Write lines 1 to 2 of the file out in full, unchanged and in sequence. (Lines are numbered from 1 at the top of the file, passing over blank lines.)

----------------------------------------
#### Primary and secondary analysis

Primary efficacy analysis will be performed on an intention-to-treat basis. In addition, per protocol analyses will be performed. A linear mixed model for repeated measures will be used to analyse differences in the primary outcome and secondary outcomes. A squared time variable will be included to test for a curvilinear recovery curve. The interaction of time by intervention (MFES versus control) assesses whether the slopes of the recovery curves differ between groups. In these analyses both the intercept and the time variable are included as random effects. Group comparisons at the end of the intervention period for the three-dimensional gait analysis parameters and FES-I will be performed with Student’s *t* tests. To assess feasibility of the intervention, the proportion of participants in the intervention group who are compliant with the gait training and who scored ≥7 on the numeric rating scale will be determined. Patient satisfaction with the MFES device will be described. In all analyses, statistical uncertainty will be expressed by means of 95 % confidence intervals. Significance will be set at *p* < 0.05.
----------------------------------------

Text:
#### Primary and secondary analysis

Primary efficacy analysis will be performed on an intention-to-treat basis. In addition, per protocol analyses will be performed. A linear mixed model for repeated measures will be used to analyse differences in the primary outcome and secondary outcomes. A squared time variable will be included to test for a curvilinear recovery curve. The interaction of time by intervention (MFES versus control) assesses whether the slopes of the recovery curves differ between groups. In these analyses both the intercept and the time variable are included as random effects. Group comparisons at the end of the intervention period for the three-dimensional gait analysis parameters and FES-I will be performed with Student’s *t* tests. To assess feasibility of the intervention, the proportion of participants in the intervention group who are compliant with the gait training and who scored ≥7 on the numeric rating scale will be determined. Patient satisfaction with the MFES device will be described. In all analyses, statistical uncertainty will be expressed by means of 95 % confidence intervals. Significance will be set at *p* < 0.05.